Margie and I are constantly reading—magazines, blogs, books—and when we notice something that impresses us, something that makes us smile, or that teaches us something new, or is so well-written as to be cherished simply for the excellence of the prose, we often read it aloud to one another. It’s a way we help one another profit from something the other hasn’t read. If you happened to be in The House Between at such a moment, you’d hear it too, but since you aren’t here, reproducing a few of the “read-alouds” here is the next best thing.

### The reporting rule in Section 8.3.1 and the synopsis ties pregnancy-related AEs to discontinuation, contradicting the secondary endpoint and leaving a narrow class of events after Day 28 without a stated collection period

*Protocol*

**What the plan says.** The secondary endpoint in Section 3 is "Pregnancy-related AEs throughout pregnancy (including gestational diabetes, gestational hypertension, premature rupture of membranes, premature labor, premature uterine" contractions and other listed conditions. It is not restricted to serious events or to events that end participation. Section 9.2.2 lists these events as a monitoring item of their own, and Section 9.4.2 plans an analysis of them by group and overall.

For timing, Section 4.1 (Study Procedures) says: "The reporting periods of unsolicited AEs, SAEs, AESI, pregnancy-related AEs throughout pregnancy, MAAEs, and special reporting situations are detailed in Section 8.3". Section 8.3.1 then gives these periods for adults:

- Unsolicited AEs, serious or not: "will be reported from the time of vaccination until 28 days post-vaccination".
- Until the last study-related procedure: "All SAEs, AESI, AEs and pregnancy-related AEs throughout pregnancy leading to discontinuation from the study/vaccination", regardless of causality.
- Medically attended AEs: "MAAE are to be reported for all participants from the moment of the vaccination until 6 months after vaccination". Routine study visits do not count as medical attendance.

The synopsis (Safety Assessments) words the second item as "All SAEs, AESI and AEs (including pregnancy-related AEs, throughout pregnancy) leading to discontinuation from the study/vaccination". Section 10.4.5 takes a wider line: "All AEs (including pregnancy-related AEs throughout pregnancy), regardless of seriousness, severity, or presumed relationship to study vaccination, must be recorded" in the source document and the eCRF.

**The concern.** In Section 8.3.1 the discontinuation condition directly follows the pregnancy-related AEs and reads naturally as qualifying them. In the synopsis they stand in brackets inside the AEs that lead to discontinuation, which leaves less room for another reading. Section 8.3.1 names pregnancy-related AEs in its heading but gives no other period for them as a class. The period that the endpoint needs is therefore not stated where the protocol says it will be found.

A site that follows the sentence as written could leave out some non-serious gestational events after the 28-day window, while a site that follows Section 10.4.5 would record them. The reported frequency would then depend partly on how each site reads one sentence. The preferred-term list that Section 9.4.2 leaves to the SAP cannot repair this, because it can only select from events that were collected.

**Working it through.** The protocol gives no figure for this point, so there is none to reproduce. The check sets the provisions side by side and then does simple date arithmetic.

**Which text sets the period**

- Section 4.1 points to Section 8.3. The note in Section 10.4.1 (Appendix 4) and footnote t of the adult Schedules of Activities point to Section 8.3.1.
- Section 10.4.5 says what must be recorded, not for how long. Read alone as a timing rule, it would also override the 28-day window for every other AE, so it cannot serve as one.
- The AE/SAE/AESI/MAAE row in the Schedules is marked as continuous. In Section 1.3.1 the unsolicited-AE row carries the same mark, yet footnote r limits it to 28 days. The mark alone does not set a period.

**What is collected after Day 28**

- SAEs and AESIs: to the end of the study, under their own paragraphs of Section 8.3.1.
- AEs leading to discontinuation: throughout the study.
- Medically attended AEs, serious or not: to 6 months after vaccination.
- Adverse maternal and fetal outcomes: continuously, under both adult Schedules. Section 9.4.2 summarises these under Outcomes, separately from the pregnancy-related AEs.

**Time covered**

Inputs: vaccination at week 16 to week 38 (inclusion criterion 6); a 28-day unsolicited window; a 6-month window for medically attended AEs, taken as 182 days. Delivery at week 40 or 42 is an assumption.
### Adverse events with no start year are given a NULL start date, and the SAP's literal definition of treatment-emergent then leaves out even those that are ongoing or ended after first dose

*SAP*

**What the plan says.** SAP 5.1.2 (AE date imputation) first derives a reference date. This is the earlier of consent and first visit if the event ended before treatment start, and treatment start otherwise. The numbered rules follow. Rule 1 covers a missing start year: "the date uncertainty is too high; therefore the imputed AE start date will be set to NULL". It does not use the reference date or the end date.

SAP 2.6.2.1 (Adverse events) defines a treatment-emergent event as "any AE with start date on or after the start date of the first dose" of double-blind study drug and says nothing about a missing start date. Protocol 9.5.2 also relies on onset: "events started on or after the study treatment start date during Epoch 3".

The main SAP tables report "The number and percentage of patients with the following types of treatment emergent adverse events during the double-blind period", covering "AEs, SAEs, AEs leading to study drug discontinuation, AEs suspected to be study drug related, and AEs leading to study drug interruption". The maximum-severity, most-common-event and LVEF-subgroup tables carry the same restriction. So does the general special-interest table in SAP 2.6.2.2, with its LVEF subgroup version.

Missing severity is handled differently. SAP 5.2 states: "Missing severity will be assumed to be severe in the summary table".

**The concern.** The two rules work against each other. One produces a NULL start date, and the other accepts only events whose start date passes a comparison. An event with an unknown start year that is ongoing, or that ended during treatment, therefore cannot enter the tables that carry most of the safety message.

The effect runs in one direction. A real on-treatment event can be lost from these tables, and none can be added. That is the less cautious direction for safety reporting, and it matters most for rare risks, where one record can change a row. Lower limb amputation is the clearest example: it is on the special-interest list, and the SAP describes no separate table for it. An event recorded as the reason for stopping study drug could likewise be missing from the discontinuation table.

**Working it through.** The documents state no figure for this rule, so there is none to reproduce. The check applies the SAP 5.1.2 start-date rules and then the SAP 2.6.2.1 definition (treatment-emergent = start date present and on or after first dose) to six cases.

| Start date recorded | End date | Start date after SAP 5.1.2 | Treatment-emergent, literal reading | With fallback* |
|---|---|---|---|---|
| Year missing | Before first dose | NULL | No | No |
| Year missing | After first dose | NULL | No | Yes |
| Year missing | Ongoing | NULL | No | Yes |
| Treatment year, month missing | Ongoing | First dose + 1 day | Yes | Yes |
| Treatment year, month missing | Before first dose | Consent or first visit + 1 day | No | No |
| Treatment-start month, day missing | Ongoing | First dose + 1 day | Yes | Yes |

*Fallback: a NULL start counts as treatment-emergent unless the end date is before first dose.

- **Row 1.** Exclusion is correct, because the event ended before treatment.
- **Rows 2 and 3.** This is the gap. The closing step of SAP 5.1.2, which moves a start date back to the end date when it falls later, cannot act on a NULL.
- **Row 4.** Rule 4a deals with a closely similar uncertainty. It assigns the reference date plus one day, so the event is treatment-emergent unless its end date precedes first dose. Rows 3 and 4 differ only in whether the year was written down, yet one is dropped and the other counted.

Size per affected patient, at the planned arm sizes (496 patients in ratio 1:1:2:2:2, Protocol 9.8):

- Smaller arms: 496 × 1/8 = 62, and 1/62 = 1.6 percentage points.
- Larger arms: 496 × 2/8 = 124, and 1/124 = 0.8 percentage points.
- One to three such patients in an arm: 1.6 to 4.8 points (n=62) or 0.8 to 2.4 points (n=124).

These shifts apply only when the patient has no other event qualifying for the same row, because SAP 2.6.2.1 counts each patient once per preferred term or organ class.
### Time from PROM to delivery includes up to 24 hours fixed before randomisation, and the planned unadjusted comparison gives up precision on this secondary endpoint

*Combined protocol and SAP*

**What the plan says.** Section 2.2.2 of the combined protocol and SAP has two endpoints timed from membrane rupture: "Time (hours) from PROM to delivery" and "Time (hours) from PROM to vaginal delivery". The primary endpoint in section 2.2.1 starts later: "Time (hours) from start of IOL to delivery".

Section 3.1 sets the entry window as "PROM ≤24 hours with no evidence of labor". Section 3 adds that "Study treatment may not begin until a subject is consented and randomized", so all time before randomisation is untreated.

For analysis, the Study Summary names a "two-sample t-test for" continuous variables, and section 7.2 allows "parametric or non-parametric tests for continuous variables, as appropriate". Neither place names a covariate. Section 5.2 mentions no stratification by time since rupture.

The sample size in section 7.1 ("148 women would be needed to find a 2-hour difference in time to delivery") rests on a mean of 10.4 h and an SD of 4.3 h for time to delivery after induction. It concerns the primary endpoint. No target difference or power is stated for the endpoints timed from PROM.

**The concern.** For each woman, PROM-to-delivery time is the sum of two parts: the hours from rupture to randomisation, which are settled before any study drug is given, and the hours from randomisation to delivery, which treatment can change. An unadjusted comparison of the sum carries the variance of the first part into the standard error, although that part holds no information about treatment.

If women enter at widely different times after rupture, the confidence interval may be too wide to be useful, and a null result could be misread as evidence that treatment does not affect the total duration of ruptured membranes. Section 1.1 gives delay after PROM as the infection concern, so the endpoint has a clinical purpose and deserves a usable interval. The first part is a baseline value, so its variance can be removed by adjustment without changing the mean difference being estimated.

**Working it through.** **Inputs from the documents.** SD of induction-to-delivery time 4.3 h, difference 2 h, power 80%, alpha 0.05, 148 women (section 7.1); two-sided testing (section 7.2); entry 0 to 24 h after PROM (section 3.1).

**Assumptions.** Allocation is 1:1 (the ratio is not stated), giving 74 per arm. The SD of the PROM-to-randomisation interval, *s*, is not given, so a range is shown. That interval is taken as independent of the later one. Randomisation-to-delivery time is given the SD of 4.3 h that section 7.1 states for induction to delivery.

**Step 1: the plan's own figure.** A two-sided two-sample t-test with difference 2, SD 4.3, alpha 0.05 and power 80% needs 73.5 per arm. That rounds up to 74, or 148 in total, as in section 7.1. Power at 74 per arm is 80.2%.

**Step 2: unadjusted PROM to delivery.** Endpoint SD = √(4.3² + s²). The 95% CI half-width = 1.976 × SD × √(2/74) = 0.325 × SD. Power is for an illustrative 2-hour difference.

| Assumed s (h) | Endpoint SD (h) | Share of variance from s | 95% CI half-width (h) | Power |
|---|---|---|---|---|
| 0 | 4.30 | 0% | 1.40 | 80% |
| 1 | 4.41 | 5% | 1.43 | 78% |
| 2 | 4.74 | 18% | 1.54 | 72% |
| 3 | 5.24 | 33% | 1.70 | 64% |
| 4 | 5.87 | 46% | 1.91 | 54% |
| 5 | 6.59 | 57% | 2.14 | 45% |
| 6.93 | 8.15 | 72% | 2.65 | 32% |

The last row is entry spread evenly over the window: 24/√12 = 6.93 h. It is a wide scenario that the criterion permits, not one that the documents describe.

Noticed: Wendell Berry’s indispensable words.
When Wendell Berry publishes a new book, it is worth reading. I say that from many years of experience in reading his books, both fiction and nonfiction. In his new (2022) book, The Need to be Whole: Patriotism and the History of Prejudice, Berry says that some words, delineating virtues or basic human and universal values, are so essential as to be indispensable in a civil and free society. A question we must face, of course, is whether we are willing to demonstrate what these words embody at cost in a society that has chosen other priorities. Another question is what alternative values—Berry names some—are at work tamping down the impact and reputation of these expressions of virtue, and how can they be resisted.